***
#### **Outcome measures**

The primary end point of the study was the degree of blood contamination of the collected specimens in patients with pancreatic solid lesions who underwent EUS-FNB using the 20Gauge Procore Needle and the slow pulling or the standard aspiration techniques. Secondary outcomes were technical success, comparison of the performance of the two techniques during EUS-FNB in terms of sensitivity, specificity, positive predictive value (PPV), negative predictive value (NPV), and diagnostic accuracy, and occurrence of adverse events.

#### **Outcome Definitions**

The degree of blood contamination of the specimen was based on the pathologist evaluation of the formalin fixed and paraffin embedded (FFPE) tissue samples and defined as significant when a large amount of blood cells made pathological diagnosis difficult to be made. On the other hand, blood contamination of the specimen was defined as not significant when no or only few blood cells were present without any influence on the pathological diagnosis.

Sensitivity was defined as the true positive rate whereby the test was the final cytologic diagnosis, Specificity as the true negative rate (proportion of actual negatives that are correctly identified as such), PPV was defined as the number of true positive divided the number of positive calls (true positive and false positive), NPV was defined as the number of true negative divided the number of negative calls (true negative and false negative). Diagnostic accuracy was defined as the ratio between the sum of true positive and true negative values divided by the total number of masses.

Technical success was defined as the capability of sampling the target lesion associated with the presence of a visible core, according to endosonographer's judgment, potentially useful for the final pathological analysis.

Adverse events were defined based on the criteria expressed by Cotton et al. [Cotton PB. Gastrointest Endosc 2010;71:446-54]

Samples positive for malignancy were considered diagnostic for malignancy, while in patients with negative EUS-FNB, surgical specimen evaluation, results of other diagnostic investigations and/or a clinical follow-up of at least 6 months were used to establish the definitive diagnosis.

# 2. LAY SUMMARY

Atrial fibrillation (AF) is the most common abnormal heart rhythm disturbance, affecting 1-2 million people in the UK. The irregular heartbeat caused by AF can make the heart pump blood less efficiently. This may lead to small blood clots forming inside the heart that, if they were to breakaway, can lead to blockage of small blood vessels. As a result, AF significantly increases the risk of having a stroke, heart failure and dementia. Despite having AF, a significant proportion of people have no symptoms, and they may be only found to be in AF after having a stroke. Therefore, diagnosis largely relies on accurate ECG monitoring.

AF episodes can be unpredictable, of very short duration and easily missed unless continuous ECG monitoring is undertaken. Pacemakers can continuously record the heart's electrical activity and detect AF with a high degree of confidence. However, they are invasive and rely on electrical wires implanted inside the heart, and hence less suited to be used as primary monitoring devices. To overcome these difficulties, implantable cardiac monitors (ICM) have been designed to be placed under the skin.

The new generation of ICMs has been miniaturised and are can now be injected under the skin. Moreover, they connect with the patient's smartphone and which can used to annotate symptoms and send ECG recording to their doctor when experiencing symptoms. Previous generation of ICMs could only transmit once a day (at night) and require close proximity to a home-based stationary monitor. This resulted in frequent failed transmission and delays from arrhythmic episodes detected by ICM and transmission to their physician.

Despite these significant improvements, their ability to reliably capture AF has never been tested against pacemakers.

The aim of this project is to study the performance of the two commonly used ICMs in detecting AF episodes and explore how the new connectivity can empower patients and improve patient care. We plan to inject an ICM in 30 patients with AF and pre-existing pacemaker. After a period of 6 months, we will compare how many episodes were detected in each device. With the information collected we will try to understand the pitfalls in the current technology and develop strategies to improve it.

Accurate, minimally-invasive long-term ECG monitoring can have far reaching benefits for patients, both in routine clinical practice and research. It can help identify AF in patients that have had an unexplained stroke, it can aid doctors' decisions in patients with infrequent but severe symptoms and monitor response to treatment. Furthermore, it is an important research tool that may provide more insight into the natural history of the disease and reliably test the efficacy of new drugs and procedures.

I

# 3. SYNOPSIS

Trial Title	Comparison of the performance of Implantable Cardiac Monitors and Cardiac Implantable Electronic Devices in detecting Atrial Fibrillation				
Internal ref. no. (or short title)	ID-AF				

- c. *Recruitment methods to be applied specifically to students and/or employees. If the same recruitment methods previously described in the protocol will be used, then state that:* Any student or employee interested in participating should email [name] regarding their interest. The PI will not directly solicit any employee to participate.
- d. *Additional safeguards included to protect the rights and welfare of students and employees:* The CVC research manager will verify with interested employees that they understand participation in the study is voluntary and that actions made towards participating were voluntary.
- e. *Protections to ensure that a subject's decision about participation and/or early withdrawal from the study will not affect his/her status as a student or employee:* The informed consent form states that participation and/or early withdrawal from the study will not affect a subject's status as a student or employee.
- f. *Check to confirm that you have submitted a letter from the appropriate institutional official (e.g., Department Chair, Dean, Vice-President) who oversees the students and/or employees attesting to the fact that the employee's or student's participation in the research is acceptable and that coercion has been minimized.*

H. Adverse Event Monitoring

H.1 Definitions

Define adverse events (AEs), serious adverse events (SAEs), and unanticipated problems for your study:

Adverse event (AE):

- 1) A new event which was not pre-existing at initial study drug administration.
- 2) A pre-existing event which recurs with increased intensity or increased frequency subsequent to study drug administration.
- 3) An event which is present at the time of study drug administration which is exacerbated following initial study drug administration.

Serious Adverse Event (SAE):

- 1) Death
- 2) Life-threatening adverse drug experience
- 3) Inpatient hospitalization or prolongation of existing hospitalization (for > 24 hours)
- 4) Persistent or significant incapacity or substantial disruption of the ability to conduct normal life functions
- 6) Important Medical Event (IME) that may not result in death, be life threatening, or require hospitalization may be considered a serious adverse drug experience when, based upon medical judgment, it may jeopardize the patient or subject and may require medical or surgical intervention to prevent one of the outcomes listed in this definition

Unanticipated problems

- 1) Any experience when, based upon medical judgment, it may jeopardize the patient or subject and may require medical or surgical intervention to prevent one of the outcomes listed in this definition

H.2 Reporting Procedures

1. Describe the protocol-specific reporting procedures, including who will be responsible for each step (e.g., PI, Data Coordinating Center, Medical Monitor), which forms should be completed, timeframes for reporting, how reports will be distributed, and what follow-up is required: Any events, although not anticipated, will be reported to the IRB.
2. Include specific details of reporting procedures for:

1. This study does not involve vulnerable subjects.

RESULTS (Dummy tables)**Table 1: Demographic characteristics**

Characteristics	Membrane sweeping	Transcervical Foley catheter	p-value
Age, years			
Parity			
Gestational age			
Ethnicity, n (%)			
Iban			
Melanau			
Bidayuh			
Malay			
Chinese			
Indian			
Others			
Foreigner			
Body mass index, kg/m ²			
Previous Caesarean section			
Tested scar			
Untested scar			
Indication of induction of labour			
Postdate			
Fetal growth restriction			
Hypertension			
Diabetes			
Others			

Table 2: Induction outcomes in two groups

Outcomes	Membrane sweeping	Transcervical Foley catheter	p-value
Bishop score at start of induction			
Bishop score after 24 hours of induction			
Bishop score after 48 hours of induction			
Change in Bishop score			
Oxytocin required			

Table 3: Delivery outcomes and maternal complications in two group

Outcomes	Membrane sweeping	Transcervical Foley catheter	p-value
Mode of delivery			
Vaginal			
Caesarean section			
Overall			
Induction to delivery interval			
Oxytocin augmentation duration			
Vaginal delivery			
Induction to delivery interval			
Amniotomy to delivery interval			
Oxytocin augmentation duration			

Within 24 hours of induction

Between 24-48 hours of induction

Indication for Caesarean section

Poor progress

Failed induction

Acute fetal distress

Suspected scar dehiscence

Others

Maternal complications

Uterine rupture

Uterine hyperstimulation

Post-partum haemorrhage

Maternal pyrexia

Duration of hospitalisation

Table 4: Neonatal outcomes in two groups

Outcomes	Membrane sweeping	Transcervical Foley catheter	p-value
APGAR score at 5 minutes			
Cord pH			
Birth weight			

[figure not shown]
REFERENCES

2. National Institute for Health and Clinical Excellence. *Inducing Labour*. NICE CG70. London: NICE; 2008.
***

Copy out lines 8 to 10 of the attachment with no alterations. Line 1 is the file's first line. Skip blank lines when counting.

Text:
Samples positive for malignancy were considered diagnostic for malignancy, while in patients with negative EUS-FNB, surgical specimen evaluation, results of other diagnostic investigations and/or a clinical follow-up of at least 6 months were used to establish the definitive diagnosis.

# 2. LAY SUMMARY

Atrial fibrillation (AF) is the most common abnormal heart rhythm disturbance, affecting 1-2 million people in the UK. The irregular heartbeat caused by AF can make the heart pump blood less efficiently. This may lead to small blood clots forming inside the heart that, if they were to breakaway, can lead to blockage of small blood vessels. As a result, AF significantly increases the risk of having a stroke, heart failure and dementia. Despite having AF, a significant proportion of people have no symptoms, and they may be only found to be in AF after having a stroke. Therefore, diagnosis largely relies on accurate ECG monitoring.